Are the housing bailouts for banks or borrowers?

[T]he money that the government spends on a failed modification goes to banks, not homeowners. Typically, the government will have substituted an FHA insured mortgage for the original mortgage issued by a bank. This means that when a redefault takes place, the bank will have received most of the principle back on the loan, with the government incurring the loss on the redefault. The net result of this policy is that far more money is likely to be given to banks through the HAMP than to homeowners.

-Dean Baker, Money for Failed Modifications Goes to Banks, Not Homeowners, CEPR

What Dean Baker is pointing out is that the HAMP program looks suspiciously like a way for the banks to shed their bad loans and pile them up at the FHA. And since we know that the vast majority of FHA-eligible modifications are redefaulters, the FHA is going to need some serious capital injections via the US taxpayer.

Baker’s statements about the mod programs being for the banks and not for the borrowers jives with what I have been saying about practically all the government housing bailout plans.

Here’s what I said about principal reduction mods:

[I]t is clear that the principal reduction is more about the banks than the homeowners. In reality this is a another backdoor bailout for the banks camouflaged as support for homeowners. It is a way of recapitalizing banks by having the government pony up for the dodgy assets still on their balance sheets which they have not yet written down.

This principal reduction plan is a very direct transfer of income from you the taxpayer to the bank.

It’s unanimous: Propping up underwater mortgages is a bad idea, March 2010

Let’s not forget that non-recourse loans are made into recourse loans under these programs too. So, you don’t need TARP to bail the banks out. And banks aren’t just getting free money via the steep yield curve and zero rates.

Have a nice day.

  1. AramF says

    I don’t understand the distinction here. Itsn’t it clear that all of these programs are to benefit the imprudent and profligate at the cost of the prudent and the poor?

    Some directly favor the creditor (TARP, HAMP and others) and some the debtor (home buyer tax credits) but in the end they are all at the cost to the prudent and poor.

    After all it is only the prudent and poor that didn’t participate in the credit orgy that the US government is trying to start up again.

    1. Edward Harrison says


      I just got back. So I’m sorry I haven’t been in touch yet.

      The contrast you make seems to be a false one to me. There ARE borrowers who bought houses at realistic prices and are in jeopardy of losing their home.

      Not everyone lived in a bubble market or took out an unpayable mortgage. Some people actually worked hard, saved, bought a house and are now unable to make payments because they lost their job, got a divorce, or fell ill.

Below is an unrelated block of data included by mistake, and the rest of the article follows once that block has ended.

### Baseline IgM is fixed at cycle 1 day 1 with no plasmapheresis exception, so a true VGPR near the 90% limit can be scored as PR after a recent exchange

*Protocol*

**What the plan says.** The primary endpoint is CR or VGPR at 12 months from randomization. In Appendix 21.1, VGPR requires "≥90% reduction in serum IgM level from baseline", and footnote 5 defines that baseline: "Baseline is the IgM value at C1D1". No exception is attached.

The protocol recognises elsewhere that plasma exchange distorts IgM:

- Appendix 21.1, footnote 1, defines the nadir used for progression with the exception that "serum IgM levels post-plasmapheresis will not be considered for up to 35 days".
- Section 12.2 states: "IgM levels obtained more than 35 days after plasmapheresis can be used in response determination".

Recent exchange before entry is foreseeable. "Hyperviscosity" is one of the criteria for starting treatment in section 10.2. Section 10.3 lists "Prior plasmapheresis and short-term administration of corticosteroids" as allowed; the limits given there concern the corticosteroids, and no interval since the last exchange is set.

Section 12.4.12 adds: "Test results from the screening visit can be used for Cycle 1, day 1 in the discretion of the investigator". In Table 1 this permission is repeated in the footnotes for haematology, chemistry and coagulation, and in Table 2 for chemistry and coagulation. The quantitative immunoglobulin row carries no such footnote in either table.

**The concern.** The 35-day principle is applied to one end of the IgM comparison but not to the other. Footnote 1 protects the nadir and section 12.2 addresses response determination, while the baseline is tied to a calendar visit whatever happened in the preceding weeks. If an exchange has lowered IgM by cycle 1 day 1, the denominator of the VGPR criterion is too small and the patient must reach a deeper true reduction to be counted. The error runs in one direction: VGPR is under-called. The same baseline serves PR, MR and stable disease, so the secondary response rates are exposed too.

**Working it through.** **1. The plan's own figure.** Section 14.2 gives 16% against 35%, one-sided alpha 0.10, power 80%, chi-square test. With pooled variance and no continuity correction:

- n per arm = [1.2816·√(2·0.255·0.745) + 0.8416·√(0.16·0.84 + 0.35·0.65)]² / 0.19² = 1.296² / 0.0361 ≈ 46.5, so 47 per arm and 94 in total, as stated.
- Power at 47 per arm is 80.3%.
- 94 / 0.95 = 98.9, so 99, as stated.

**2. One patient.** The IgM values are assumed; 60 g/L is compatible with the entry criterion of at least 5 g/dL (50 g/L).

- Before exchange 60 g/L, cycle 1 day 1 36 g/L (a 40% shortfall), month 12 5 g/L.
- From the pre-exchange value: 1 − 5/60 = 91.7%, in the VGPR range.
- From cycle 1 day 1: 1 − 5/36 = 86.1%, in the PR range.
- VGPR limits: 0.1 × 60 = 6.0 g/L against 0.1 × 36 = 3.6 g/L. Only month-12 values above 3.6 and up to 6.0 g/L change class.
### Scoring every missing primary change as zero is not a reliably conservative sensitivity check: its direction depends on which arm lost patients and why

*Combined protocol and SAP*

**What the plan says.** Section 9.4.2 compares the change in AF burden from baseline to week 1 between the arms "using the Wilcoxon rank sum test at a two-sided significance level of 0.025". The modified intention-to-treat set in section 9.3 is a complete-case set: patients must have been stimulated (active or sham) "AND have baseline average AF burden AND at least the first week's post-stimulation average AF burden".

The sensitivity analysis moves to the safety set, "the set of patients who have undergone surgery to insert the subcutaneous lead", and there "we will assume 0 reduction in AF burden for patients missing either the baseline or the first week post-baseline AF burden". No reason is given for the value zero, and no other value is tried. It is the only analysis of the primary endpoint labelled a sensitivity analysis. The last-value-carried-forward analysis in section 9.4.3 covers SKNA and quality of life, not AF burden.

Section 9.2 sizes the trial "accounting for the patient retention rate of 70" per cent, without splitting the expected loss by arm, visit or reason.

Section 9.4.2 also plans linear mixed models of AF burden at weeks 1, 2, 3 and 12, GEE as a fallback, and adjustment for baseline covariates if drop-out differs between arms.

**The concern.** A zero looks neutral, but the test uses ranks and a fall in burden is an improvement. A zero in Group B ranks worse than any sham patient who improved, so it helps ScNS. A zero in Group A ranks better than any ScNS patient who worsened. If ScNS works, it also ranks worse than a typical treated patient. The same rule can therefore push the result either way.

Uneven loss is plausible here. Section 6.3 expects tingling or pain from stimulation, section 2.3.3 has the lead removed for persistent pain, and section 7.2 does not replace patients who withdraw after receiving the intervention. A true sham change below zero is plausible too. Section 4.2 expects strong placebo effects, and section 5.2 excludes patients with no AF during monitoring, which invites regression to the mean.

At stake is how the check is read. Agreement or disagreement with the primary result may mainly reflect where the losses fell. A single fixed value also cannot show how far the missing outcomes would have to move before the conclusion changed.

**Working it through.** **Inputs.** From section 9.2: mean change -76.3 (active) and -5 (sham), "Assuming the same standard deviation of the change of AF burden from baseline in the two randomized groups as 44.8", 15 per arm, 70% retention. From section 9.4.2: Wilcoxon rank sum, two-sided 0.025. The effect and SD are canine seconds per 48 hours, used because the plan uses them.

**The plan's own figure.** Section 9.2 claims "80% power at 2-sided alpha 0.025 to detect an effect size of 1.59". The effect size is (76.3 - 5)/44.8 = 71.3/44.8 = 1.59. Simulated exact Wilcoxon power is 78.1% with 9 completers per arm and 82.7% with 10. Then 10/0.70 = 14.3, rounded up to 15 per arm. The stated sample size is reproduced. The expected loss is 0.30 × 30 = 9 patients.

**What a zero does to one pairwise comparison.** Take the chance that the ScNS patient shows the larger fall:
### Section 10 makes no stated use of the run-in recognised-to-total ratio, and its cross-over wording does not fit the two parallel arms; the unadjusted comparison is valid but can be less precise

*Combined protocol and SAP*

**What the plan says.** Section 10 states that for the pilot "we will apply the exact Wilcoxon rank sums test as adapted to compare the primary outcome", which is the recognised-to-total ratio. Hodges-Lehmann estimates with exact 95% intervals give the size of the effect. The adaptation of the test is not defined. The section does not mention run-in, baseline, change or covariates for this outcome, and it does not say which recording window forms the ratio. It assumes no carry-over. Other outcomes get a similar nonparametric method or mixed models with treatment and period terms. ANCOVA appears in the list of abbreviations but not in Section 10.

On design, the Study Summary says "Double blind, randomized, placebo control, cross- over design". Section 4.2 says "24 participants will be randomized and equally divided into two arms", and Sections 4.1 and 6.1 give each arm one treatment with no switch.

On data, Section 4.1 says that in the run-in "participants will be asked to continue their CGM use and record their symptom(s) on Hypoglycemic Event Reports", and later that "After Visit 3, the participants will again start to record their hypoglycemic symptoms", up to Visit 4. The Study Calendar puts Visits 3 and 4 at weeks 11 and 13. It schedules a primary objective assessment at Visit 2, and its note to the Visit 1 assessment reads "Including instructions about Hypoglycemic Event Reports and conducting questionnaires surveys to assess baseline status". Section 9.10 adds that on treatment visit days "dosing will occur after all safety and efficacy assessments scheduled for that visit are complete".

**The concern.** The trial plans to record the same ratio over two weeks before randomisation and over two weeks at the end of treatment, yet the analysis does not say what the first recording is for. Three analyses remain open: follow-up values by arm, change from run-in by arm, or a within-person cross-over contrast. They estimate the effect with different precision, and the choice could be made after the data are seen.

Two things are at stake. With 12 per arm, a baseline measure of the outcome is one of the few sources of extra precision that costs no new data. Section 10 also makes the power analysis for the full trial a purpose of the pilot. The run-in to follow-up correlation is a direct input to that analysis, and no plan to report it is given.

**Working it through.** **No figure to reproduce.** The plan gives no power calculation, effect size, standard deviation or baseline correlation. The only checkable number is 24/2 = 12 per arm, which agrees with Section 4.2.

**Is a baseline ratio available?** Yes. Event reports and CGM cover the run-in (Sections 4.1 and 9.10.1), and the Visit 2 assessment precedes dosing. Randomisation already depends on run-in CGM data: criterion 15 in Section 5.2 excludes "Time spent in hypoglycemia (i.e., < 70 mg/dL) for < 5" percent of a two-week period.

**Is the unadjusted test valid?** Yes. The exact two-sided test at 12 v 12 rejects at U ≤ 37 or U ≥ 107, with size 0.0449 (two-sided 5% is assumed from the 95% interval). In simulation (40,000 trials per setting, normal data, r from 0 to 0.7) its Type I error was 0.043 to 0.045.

So, let’s not paint with such a broad brush. A better approach is to say that, despite these heart-rending cases, you question any sort of bailout because they are a moral hazard. That seems a more accurate statement.

      1. Anonymous says

        I can live with your approach but my goal here really wasn’t to place blame or talk about moral hazard. My goal was to contest this new narrative that seems to be gaining momentum.

        This narrative seeks to place blame on big, bad bankers.

        The recession we are now in, according to this narrative, has nothing to do with the over-expansion of credit and excessive accumulation of debt that the US has experienced since the 80’s.

        It was really just these big, bad bankers that got the U.S. into a mess. Therefore if we just put a few of them in jail or embarrass them in Congress our problems will be solved.

        When in fact in order to resolve this problem there needs to be some way to restructure (or slowly pay back) the debt governments and households have accumulated.

  2. Alex says

    What is the investing implication here? If banks continue to get help moving toxic waste off their balance sheets, shouldn’t we be more bullish on banks (and bearish on the US fiscal regime – although that is a longer time horizon play)?

    1. Edward Harrison says

      Yes, if the banks can move this stuff off the books, that would be bullish for bank shares. The greater threat to banks now is monetary, fiscal and regulatory policy. Note, I am not making a judgment except as relates to the impact on the shares.

Comments are closed.

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